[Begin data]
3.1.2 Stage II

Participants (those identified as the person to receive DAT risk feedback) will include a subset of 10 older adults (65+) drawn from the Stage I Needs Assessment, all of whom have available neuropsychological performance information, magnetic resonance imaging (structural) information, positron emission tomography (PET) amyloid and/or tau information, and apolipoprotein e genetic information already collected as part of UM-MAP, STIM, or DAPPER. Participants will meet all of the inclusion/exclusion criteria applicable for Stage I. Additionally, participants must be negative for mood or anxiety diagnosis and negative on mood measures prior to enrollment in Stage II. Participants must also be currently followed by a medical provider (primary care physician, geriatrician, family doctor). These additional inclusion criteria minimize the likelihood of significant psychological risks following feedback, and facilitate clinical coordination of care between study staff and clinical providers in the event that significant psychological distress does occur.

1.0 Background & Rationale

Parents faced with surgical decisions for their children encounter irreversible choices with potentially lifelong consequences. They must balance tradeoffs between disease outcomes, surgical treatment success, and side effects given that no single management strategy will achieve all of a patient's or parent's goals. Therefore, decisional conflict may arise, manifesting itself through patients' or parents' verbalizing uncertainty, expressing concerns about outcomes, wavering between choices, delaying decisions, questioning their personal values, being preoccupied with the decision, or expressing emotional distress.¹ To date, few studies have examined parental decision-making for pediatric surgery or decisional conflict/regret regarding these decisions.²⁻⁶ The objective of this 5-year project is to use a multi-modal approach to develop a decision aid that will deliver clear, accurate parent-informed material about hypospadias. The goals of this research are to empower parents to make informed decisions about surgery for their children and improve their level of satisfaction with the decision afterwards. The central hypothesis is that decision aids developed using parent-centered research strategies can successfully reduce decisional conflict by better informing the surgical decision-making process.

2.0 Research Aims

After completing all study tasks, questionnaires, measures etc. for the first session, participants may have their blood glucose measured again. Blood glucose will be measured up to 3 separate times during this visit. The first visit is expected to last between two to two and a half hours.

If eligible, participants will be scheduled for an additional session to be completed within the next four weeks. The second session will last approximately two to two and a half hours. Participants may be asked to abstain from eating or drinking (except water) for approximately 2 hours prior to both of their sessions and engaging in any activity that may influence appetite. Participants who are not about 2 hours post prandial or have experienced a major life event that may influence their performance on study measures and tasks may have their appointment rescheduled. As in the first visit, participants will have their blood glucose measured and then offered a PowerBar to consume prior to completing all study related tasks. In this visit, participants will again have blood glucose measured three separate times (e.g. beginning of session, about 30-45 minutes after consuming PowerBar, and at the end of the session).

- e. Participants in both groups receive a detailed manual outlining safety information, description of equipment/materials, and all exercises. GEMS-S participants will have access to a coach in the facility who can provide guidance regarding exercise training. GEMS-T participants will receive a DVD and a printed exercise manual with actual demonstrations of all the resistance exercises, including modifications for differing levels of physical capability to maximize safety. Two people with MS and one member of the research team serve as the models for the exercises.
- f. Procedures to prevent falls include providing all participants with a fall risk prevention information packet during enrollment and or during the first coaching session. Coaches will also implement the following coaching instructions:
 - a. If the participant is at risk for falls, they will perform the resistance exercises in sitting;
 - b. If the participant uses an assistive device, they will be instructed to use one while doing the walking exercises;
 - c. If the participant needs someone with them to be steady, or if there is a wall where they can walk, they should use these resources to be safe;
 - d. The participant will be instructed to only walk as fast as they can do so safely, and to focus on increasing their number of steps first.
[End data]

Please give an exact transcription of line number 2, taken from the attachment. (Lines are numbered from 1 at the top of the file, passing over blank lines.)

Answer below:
Participants (those identified as the person to receive DAT risk feedback) will include a subset of 10 older adults (65+) drawn from the Stage I Needs Assessment, all of whom have available neuropsychological performance information, magnetic resonance imaging (structural) information, positron emission tomography (PET) amyloid and/or tau information, and apolipoprotein e genetic information already collected as part of UM-MAP, STIM, or DAPPER. Participants will meet all of the inclusion/exclusion criteria applicable for Stage I. Additionally, participants must be negative for mood or anxiety diagnosis and negative on mood measures prior to enrollment in Stage II. Participants must also be currently followed by a medical provider (primary care physician, geriatrician, family doctor). These additional inclusion criteria minimize the likelihood of significant psychological risks following feedback, and facilitate clinical coordination of care between study staff and clinical providers in the event that significant psychological distress does occur.